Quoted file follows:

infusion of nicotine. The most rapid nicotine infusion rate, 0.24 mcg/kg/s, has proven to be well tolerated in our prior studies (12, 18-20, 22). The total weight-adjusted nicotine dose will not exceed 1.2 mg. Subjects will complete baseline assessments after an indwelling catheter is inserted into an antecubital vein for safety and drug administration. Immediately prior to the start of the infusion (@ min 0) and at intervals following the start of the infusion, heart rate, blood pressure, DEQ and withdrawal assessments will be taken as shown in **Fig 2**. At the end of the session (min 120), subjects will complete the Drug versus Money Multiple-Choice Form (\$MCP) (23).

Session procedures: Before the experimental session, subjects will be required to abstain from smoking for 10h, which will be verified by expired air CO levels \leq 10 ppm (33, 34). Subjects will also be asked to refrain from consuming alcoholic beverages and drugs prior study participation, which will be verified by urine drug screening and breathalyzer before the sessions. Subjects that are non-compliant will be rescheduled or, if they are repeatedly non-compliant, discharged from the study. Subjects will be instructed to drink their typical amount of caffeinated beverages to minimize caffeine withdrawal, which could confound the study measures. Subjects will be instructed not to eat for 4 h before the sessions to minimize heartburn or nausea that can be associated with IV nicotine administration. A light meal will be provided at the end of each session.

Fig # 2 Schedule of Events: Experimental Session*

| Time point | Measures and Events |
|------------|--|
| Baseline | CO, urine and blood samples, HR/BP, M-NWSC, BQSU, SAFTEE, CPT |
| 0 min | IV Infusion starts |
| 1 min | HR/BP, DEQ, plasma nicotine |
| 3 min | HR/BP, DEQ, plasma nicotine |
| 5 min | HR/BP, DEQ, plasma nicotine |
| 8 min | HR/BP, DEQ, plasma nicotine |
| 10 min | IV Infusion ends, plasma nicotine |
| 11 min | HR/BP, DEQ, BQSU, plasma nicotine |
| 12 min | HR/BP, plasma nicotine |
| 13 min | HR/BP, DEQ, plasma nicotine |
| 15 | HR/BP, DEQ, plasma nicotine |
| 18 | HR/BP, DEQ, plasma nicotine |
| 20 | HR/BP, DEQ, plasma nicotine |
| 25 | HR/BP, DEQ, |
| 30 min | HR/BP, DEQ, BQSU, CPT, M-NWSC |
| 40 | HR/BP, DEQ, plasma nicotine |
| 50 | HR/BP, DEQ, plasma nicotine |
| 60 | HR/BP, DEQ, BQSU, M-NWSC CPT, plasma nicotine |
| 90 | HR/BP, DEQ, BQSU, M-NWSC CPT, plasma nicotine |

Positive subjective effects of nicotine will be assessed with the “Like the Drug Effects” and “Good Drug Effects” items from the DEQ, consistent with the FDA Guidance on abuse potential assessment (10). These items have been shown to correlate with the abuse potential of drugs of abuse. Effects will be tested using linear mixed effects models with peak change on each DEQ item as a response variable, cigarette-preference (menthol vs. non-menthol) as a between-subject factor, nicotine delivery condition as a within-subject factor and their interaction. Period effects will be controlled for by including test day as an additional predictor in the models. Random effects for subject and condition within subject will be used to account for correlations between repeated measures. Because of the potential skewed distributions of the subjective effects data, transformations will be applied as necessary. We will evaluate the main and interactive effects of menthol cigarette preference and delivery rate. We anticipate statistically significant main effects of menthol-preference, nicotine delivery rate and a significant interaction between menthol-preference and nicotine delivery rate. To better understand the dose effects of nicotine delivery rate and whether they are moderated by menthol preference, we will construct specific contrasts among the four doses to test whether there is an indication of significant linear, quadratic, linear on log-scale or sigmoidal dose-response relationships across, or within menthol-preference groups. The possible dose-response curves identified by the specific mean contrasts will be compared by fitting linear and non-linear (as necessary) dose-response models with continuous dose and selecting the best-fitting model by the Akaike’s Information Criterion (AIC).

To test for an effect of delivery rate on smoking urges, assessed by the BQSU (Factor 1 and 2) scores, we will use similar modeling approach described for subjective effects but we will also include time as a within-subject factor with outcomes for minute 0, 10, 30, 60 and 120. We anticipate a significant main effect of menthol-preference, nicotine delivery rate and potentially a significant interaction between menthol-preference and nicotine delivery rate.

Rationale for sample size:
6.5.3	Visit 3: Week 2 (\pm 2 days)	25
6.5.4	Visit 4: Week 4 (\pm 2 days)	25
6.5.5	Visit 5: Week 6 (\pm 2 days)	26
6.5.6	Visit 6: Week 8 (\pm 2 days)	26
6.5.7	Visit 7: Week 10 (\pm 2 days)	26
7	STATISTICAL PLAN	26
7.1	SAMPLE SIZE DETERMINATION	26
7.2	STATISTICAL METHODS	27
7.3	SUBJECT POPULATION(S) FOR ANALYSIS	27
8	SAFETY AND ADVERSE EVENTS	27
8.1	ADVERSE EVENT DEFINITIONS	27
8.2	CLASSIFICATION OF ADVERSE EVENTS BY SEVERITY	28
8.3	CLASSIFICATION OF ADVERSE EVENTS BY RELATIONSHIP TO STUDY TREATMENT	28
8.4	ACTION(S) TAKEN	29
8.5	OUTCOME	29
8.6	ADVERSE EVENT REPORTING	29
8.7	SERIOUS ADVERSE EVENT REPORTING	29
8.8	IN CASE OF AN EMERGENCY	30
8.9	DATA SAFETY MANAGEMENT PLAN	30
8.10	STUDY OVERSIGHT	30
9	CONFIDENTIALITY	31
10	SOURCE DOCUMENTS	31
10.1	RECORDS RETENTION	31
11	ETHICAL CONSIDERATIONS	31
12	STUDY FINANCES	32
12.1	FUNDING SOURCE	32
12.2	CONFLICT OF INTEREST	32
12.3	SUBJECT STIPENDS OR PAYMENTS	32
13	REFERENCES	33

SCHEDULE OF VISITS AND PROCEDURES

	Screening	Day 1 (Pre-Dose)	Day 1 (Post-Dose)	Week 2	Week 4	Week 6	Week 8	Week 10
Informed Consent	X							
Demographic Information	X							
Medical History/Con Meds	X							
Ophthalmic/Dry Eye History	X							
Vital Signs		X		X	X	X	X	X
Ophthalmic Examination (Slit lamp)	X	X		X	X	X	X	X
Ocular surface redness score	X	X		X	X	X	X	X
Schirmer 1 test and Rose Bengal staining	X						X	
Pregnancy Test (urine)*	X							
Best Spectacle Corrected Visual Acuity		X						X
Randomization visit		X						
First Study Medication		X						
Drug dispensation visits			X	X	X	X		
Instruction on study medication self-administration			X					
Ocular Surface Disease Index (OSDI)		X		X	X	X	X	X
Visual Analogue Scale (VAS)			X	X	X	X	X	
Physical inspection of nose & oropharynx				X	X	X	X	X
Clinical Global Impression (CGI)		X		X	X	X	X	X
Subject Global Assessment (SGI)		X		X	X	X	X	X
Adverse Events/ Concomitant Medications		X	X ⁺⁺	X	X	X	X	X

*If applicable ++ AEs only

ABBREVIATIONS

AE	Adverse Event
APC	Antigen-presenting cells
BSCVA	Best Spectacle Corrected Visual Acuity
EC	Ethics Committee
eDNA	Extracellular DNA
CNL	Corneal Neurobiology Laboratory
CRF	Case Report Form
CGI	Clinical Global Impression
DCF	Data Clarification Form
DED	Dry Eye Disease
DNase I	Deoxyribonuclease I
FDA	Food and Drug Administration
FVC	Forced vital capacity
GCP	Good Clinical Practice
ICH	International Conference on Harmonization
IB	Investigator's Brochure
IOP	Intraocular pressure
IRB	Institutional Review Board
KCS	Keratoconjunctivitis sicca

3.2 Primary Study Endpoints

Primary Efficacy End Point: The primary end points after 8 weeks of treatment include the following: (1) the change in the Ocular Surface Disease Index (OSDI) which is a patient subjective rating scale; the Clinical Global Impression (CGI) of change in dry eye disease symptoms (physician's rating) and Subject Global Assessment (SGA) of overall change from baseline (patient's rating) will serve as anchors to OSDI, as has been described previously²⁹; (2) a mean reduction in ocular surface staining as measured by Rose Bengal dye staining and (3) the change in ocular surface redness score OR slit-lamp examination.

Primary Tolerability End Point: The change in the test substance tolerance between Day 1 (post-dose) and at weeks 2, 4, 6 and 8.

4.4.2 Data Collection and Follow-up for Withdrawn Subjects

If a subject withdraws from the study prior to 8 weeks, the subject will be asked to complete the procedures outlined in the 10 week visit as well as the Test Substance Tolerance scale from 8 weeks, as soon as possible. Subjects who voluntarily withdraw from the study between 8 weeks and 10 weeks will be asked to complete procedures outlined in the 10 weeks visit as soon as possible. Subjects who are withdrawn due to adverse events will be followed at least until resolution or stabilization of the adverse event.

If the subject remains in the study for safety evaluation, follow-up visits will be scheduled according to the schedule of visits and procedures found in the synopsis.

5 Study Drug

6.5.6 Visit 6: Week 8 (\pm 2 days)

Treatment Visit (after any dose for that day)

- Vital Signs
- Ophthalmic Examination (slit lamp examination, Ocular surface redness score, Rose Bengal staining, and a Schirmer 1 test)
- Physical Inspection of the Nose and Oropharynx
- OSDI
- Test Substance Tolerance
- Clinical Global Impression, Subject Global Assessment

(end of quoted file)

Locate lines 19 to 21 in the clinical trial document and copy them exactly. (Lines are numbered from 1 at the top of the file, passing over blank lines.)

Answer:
| 25 | HR/BP, DEQ, |
| 30 min | HR/BP, DEQ, BQSU, CPT, M-NWSC |
| 40 | HR/BP, DEQ, plasma nicotine |